Mystery smell blankets South Jersey

January 4, 2008 4:08:00 PM PST
An odor raised a big stink across South Jersey today. Residents across 5 counties described it as acidic, some said petroleum based, others compared it to natural gas, which has a smelly additive to make it easily detectable.

At 8 a.m. Gloucester Township resident Kathy Hawn smelled it and was not puzzled, at first.

" We were supposed to have our parking lots redone, so that was my first thought," Hawn said. "So I got out to move my car and I heard other people complaining about the smell as well."

Hawn said it was a strong acidic odor that smelled like cat urine. She says her mother reported a similar odor 5 miles away. Gloucester Township police got several calls including one from School Superintendent Tom Seddon who noticed it around 8:15 a.m.

"I sent an e-mail out to all my building principals telling them that if they were not experiencing the odor, they may," Seddon said. "And that once the children were in the building, they should keep them secure in the building and keep the windows closed."

It wafted over communities from the Delaware River to the Jersey shore.

Camden, Gloucester, Salem, Burlington and Ocean counties were flooded with calls about the mysterious odor.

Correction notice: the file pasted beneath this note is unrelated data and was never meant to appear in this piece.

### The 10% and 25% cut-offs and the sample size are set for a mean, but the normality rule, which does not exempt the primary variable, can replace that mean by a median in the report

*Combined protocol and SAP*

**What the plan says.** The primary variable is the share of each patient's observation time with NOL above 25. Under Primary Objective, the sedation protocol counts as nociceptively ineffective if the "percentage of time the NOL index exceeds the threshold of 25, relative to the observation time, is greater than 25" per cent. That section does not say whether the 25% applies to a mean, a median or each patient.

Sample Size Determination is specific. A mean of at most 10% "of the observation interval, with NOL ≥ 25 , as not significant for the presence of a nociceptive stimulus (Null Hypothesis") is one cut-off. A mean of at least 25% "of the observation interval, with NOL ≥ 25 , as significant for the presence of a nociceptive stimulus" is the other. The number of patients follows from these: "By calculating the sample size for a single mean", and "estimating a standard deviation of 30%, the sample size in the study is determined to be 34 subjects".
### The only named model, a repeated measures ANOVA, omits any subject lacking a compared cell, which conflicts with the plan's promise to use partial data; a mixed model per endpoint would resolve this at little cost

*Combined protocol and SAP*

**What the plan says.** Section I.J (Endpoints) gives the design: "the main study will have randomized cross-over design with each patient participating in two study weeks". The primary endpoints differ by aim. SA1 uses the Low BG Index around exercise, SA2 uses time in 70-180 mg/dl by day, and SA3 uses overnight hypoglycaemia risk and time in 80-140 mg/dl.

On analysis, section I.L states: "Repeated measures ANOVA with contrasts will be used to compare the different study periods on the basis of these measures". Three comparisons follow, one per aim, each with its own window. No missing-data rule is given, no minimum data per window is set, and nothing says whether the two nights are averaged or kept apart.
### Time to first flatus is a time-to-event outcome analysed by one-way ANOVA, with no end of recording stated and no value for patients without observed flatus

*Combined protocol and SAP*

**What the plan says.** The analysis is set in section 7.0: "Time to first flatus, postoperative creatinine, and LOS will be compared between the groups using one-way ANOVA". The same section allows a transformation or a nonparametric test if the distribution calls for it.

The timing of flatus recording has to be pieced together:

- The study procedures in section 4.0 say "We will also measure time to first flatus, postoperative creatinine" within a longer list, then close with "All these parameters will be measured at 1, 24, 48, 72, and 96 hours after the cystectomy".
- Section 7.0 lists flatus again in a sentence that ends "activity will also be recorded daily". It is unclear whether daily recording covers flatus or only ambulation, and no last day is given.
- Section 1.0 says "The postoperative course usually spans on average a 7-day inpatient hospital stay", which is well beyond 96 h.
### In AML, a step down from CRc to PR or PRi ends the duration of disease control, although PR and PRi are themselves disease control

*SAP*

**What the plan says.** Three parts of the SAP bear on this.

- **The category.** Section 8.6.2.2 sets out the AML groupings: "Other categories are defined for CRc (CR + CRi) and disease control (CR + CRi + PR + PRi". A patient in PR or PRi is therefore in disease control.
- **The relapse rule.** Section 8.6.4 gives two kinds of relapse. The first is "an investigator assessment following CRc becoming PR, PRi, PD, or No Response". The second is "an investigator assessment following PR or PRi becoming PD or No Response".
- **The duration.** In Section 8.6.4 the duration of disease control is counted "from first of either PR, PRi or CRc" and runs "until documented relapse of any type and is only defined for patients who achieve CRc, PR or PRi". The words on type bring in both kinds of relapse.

More descriptions came in, including the popular natural gas comparison, along with gasoline-like, and rotten eggs.

Gloucester County got 65 calls. Emergency Management Coordinator Tom Butts says some believe it could be the result of an environmental condition called "thermal inversion."

"On an extremely cold day, such as we are experiencing today the cold air keeps fumes that normally are emitted from a petrochemical plant closer to the ground ? does not allow them to dissipate," Butts said.

Police in Toms River, Ocean County received hundreds of calls from concerned residents between 9 and 10 in the morning. Most thought it was a gas leak. Air samples were taken but turned up nothing out of the ordinary Police Chief Michael Mastronardi says the smell went away, as quickly as it arrived.

"It dissipated roughly within a half-hour to an hour," Mastronardi said.

Officials with the Department of Environmental Protection and New Jersey State Police found no evidence that the odor originated at the Valero, Sunoco or Dupont facilities.

It did not seem to originate on the Pennsylvania side of the Delaware River.

So the stink remains a mystery tonight. It seems the answer was blowing in the wind.


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